Gardner DG, Shoback DM. Greenspan's basic & clinical endocrinology. McGraw-Hill Medical New York:; 2007. Abstract
n/a
Garcia-Knight MA, Nduati E, Hassan AS, Gambo F, Odera D, Etyang TJ, Hajj NJ, Berkley JA, Urban BC, Rowland-Jones SL. "Altered Memory T-Cell Responses to Bacillus Calmette-Guerin and Tetanus Toxoid Vaccination and Altered Cytokine Responses to Polyclonal Stimulation in HIV-Exposed Uninfected Kenyan Infants." PLoS ONE. 2015;10(11):e0143043. Abstract

Implementation of successful prevention of mother-to-child transmission of HIV strategies has resulted in an increased population of HIV-exposed uninfected (HEU) infants. HEU infants have higher rates of morbidity and mortality than HIV-unexposed (HU) infants. Numerous factors may contribute to poor health in HEU infants including immunological alterations. The present study assessed T-cell phenotype and function in HEU infants with a focus on memory Th1 responses to vaccination. We compared cross-sectionally selected parameters at 3 and 12 months of age in HIV-exposed (n = 42) and HU (n = 28) Kenyan infants. We measured ex vivo activated and bulk memory CD4 and CD8 T-cells and regulatory T-cells by flow cytometry. In addition, we measured the magnitude, quality and memory phenotype of antigen-specific T-cell responses to Bacillus Calmette-Guerin and Tetanus Toxoid vaccine antigens, and the magnitude and quality of the T cell response following polyclonal stimulation with staphylococcal enterotoxin B. Finally, the influence of maternal disease markers on the immunological parameters measured was assessed in HEU infants. Few perturbations were detected in ex vivo T-cell subsets, though amongst HEU infants maternal HIV viral load positively correlated with CD8 T cell immune activation at 12 months. Conversely, we observed age-dependent differences in the magnitude and polyfunctionality of IL-2 and TNF-α responses to vaccine antigens particularly in Th1 cells. These changes mirrored those seen following polyclonal stimulation, where at 3 months, cytokine responses were higher in HEU infants compared to HU infants, and at 12 months, HEU infant cytokine responses were consistently lower than those seen in HU infants. Finally, reduced effector memory Th1 responses to vaccine antigens were observed in HEU infants at 3 and 12 months and higher central memory Th1 responses to M. tuberculosis antigens were observed at 3 months only. Long-term monitoring of vaccine efficacy and T-cell immunity in this vulnerable population is warranted.

García JL, Fernandez N, Garcia-Villalon AL, Monge L, Gomez B, Dieguez G. "Cerebral reactive hyperaemia and arterial pressure in anaesthetized goats." Acta physiologica Scandinavica. 1995;153:355-363. Abstract

{The effects of arterial pressure on cerebral reactive hyperaemia were studied in anaesthetized goats measuring electromagnetically middle cerebral artery flow and performing arterial occlusions of 5-30 s. Under normotension (mean arterial pressure

Garba DGW, Oyieke FAO, EA M, LC, GS, Houmsou, RS, Darda, F, Chintem. "Species Diversity and Relative Abundance of Anopheline Vectors of Malaria on the Highlands of Mambilla Plateau Northeast, Nigeria." Journal of Biotechnology and Bioengineering. 2017;1(1):PP 37-42.speciesdiversityandrelativeabundanceofanopheline-liatuetal_2.pdf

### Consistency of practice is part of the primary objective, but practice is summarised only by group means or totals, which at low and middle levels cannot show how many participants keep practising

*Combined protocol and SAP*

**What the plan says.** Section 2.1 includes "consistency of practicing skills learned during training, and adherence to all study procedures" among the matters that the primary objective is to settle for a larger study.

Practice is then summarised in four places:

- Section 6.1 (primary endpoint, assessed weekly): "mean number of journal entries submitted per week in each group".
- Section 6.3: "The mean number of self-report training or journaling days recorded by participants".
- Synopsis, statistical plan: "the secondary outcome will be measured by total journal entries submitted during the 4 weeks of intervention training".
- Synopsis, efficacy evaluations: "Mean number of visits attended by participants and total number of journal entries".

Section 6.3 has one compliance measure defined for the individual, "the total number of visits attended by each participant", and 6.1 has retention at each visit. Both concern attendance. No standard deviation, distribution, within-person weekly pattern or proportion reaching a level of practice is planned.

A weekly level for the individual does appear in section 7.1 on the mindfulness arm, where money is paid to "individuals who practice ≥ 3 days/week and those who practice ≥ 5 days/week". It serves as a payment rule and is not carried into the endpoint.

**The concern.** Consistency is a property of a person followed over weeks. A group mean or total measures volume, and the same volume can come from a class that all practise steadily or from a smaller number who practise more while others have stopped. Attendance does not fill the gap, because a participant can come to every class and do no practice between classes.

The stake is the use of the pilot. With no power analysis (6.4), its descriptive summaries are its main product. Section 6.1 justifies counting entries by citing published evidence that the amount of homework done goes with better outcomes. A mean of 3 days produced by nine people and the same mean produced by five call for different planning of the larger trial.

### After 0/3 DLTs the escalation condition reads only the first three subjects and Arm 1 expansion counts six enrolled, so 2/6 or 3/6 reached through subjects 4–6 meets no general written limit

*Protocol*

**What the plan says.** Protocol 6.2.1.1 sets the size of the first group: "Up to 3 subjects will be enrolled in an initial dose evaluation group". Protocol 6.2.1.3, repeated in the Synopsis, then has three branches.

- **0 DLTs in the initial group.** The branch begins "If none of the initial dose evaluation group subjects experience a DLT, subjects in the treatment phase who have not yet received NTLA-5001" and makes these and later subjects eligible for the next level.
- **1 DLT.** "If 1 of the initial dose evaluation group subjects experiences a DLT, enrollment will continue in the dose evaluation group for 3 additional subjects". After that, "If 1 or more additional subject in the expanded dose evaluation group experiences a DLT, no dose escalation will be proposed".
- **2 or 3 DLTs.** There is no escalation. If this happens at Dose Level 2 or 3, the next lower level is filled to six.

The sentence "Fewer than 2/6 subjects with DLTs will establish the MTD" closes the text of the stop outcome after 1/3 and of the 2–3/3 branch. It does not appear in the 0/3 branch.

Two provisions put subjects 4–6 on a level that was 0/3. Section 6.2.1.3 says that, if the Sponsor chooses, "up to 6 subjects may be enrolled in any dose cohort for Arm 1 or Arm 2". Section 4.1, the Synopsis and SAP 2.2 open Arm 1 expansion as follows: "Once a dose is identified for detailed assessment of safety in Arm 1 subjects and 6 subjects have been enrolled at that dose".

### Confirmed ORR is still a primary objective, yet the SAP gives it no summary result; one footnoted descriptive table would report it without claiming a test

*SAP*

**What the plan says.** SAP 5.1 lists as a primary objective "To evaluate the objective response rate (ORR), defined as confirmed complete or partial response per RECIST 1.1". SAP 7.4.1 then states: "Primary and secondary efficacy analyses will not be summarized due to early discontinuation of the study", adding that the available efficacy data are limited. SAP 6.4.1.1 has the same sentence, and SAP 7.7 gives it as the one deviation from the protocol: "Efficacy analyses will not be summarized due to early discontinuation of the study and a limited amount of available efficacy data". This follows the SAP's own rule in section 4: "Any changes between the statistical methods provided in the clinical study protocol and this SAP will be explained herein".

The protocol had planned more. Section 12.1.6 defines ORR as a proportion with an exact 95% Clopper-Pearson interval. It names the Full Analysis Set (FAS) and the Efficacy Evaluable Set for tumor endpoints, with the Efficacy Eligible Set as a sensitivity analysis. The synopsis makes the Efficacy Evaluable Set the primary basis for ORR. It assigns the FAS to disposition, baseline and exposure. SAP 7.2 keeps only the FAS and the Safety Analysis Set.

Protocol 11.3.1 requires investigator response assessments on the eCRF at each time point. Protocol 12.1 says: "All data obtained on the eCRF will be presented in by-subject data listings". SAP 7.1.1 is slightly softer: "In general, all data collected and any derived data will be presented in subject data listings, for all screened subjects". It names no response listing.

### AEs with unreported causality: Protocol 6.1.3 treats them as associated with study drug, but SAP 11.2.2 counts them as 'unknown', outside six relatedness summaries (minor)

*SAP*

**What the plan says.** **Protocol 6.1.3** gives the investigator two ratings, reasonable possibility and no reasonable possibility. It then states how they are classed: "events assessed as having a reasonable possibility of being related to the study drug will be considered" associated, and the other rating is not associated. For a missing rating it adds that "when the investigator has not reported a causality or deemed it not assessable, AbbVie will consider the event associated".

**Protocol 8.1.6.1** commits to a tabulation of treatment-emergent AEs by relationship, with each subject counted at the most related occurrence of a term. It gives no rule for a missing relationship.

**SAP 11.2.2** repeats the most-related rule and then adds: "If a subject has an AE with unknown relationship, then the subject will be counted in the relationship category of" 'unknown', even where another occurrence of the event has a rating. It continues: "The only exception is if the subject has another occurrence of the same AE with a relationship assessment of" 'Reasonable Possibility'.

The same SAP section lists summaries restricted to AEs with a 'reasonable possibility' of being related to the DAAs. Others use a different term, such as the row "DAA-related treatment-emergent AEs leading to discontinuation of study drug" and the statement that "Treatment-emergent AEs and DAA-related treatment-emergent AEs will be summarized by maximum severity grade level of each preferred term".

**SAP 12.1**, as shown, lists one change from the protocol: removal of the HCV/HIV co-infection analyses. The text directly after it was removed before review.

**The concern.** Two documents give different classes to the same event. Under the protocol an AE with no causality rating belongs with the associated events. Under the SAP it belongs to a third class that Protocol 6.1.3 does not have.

Garba LC, Oyieke FA, Owino EA, Mwansat GS, Houmsou RS, Chintem DGW, BE W. "Larval habitats of anopheline vectors of malaria on the highlands of Mambilla Plateau Taraba State North East Nigeria." International Journal of Mosquito Research. 2018;5(1):96-100.liatu_et_al_2018.pdf
Gannon KE, Conway D, Pardoe J, Ndiyoi M, Batisani N, Odada E, Olago D, et al. "Business experience of floods and drought-related water and electricity supply disruption in three cities in sub-Saharan Africa during the 2015/2016 El Niño." Global Sustainability. 2018;1:e14. AbstractWebsite

The El Niño event in 2015/2016 was one of the strongest since at least 1950. Through surveys and interviews with key informants, we found businesses in the capital cities of Zambia, Botswana and Kenya experienced major disruption to their activities from El Niño related hydroelectric load shedding, water supply disruption and flooding, respectively. Yet, during the 2015/2016 El Niño, fluctuations in precipitation were not extreme considering the strength of the El Niño event. Results therefore highlight that even fairly moderate precipitation anomalies can contribute to major disruption to economic activity. Addressing the risk of disruption – and supporting the private sector to adapt – is a development priority.

Gannon KE, Conway D, Pardoe J, Ndiyoi M, Batisani N, E. O, Olago D, Opere A, et al. "Business experience of floods and drought-related water and electricity supply disruption in three cities in sub-Saharan Africa during the 2015/2016 El Niño." Global Sustainability . 2018;1:e14. AbstractWebsite

The El Niño event in 2015/2016 was one of the strongest since at least 1950. Through surveys and interviews with key informants, we found businesses in the capital cities of Zambia, Botswana and Kenya experienced major disruption to their activities from El Niño related hydroelectric load shedding, water supply disruption and flooding, respectively. Yet, during the 2015/2016 El Niño, fluctuations in precipitation were not extreme considering the strength of the El Niño event. Results therefore highlight that even fairly moderate precipitation anomalies can contribute to major disruption to economic activity. Addressing the risk of disruption – and supporting the private sector to adapt – is a development priority.